Beijing-based sales agent Vicky Ding has witnessed the rise of Chinese comedies and the fall of wuxia fantasy films, but most significant of all, the diminishing role of international sales for tentpole Chinese films. “Unlike Japan and South Korea, which have reached important milestones, Chinese films seem to be lagging behind in the international marketplace despite the tremendous growth in the [local] box office,” Ding says, referring to mainstream, commercial mainland Chinese films made for mass audiences.
It was not long ago international sales were an integral part of the business model in China. Back in 2015, Ding worked on the release of adventure fantasy film Mojin: The Lost Legend, which received a wide international release during the coveted Christmas window. “Mojin was able to open in nine global markets including North America, Australia, Southeast Asia, Hong Kong and Taiwan, all simultaneously or within two weeks of China,” she recalls.
Ding worked on the international distribution of Mojin at the start of her career at Stuart Ford’s IM Global before she launched her own sales company, Blossoms Entertainment, in late 2019, and was named a Screen International Future Leader in 2021. She says it would now be almost impossible to replicate the success of Mojin in the market.
“A simultaneous release requires early pre-sales, which in turn requires the [local] release date to be confirmed early,” she says. “Even before the Covid-19 pandemic, getting a release date was increasingly difficult, sometimes down to only a few weeks before the opening. But at least three weeks are needed to prepare the deliverables and deliver them physically. Besides, last-minute withdrawals and cancellations were not uncommon.”
For years, leading Chinese studios such as Bona Film Group, Enlight Pictures, Huayi Brothers and Wanda Media launched their slates at a press event. “We were able to find out the release window, if it is for Chinese New Year, summer or National Day. We could then take them to international markets for pre-sales and plan for simultaneous release,” Ding explains.
But the high-profile press launch has become a thing of the past, as many studios chose to avoid the limelight especially after the tax evasion scandal involving Chinese star Fan Bingbing in mid-2018, for which she was reportedly fined more than $130m (rmb883m) and issued a public apology. Around the same time, a growing number of local comedies such as Never Say Die and Hello Mr Billionaire, which grossed $345m and $398m respectively in China alone, began to take centre stage at the China box office.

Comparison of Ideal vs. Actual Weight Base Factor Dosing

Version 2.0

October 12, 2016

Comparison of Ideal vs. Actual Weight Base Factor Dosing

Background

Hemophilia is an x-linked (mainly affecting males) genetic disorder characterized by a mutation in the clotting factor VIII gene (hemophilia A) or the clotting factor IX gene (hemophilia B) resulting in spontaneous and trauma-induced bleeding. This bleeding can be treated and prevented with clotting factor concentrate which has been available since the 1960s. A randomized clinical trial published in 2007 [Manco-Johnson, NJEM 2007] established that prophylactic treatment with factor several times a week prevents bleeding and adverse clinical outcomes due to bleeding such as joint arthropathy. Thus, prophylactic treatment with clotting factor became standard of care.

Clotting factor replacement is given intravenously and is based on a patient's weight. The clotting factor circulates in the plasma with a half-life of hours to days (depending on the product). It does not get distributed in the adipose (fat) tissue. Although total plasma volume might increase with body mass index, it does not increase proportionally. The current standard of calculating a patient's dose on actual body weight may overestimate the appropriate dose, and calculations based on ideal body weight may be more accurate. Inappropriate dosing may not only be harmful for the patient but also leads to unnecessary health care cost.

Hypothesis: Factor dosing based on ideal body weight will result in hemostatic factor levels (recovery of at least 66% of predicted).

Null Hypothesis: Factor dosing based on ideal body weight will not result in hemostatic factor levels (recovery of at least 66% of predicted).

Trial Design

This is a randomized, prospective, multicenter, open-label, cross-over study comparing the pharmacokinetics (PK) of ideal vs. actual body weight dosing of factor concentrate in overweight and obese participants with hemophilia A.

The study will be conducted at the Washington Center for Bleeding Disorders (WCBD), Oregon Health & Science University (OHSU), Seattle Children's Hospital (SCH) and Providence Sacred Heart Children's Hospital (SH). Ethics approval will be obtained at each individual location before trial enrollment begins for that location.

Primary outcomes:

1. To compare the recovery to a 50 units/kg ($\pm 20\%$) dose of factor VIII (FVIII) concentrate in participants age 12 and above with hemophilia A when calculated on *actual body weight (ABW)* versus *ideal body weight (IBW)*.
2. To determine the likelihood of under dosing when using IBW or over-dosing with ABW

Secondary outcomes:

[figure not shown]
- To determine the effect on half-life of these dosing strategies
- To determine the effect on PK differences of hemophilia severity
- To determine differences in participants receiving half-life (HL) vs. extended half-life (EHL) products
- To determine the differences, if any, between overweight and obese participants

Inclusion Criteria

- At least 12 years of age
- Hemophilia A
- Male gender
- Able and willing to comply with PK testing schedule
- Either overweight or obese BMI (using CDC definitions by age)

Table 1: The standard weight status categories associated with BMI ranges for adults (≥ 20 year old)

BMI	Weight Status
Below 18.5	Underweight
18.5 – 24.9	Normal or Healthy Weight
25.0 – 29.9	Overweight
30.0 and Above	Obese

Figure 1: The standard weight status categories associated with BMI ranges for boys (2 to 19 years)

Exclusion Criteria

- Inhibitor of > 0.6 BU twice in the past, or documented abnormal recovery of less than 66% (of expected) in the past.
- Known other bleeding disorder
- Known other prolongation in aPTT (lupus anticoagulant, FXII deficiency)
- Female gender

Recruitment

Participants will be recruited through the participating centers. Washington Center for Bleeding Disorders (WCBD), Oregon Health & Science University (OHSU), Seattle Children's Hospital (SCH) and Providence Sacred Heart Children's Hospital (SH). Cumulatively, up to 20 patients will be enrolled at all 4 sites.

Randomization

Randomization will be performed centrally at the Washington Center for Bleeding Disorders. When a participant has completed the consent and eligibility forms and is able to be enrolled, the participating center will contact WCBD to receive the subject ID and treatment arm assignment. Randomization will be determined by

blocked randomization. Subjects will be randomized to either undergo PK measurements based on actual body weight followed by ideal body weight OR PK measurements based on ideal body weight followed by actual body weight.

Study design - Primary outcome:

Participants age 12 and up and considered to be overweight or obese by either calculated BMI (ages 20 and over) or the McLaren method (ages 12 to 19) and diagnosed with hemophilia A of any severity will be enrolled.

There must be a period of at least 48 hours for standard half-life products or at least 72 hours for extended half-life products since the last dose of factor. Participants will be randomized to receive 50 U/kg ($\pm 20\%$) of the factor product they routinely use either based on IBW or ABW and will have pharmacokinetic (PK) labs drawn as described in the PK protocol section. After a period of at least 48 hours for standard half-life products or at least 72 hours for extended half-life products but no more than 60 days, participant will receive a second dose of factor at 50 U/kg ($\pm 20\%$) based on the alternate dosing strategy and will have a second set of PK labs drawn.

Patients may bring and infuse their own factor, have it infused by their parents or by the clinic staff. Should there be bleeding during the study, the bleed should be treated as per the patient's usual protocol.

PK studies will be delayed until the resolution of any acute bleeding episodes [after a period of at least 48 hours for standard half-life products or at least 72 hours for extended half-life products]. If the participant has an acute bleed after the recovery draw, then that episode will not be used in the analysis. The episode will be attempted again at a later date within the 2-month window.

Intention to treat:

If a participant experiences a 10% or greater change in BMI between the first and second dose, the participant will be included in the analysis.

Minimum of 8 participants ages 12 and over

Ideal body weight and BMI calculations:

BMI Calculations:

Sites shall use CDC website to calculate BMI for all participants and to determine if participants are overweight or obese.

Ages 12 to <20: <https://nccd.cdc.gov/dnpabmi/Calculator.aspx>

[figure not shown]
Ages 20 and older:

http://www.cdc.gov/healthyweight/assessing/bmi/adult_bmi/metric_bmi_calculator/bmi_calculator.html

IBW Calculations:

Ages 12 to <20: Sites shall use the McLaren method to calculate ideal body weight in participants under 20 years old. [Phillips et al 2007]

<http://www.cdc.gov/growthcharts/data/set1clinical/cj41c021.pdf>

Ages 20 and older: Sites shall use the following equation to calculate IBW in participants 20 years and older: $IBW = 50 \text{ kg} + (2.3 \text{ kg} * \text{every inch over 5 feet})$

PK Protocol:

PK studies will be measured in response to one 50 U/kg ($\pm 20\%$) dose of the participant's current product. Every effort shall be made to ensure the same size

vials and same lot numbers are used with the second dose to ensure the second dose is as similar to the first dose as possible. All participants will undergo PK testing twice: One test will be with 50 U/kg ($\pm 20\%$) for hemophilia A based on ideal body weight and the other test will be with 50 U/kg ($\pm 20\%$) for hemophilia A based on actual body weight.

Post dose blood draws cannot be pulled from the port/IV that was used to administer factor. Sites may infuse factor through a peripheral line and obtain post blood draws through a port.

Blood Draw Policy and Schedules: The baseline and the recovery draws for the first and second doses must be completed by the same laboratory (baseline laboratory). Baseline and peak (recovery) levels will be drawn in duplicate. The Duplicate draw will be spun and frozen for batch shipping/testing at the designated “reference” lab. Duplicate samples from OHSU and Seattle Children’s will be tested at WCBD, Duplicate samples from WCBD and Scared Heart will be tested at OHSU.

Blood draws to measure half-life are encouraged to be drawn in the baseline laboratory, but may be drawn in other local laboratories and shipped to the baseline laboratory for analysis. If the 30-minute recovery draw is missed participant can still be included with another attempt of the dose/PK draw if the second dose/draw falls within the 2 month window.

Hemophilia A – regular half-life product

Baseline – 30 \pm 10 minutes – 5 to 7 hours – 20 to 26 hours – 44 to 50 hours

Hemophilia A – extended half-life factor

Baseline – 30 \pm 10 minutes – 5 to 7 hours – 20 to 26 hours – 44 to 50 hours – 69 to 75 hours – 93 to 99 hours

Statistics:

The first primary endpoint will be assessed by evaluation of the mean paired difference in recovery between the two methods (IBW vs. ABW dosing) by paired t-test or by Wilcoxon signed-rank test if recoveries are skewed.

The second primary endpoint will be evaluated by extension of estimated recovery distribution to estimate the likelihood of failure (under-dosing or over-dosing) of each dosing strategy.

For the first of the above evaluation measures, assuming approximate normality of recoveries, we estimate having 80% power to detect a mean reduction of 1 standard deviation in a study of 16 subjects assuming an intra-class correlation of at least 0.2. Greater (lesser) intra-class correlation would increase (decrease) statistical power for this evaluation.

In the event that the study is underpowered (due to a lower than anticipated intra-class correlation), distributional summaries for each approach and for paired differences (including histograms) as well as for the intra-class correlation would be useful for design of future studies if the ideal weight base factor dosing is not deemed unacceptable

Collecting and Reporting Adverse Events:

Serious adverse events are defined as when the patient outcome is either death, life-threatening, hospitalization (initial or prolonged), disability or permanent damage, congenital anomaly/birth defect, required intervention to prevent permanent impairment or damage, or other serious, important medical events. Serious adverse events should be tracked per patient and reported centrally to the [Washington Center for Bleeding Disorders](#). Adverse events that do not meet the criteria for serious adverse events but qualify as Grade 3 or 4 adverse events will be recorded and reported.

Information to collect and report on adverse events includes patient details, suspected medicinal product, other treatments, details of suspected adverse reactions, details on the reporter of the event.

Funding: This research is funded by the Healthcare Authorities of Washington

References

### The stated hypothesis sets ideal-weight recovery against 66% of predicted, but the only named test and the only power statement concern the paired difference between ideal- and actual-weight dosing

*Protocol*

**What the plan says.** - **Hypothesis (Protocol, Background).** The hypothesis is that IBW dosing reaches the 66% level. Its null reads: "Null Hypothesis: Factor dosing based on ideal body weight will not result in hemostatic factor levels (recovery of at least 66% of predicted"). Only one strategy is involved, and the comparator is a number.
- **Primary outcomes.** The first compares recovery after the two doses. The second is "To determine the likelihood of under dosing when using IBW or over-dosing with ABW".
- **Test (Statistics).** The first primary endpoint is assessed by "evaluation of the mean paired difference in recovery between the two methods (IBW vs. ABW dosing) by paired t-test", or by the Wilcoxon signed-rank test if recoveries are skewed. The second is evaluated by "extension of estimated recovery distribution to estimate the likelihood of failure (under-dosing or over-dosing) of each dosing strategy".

“Many studios realised comedies require a lot less money and time to produce than an expensive fantasy with a long production cycle, and yet can perform very well [locally],” Ding says. “Fantasy and wuxia started to fall out of fashion in China although they still sell well internationally, compared to comedies which may not translate well to foreign audiences.”
Responsibility to buyers
Ding has become more cautious with pre-sales, as cinema closures have made release dates even more unpredictable amid the pandemic. “We don’t want to sign a deal that we can’t deliver,” she says. “We have to be responsible to our buyers.”
Last year, she took on various titles including Wuhan-set pandemic drama Embrace Again, released in five overseas markets a week after China, and disaster film Cloudy Mountain, which performed well internationally. “When we started the pre-sales three weeks before the China release, response from buyers was very positive,” she says. “Among the 12 markets we sold to, Ukraine and Russia released the film before the war and Japan has just booked a release date.”
Last year, she also adopted a different approach for two of her films, sending high-school romance Upcoming Summer and fantasy film The Yin Yang Master straight to Netflix, skipping theatrical release outside China. Her latest title The Italian Recipe opened the Far East Film Festival in Udine, Italy in April. The romantic comedy is a rare China-Italy co-production, directed by Hou Zuxin.
Due to ongoing travel restrictions at home, Ding was unable to physically attend Udine and will not be in Cannes. She is pragmatic about sustaining a remote relationship with distributors, and even says it has some advantages. “We have got used to online meetings by now,” she says. “We can call buyers anytime, not necessarily during a market.”
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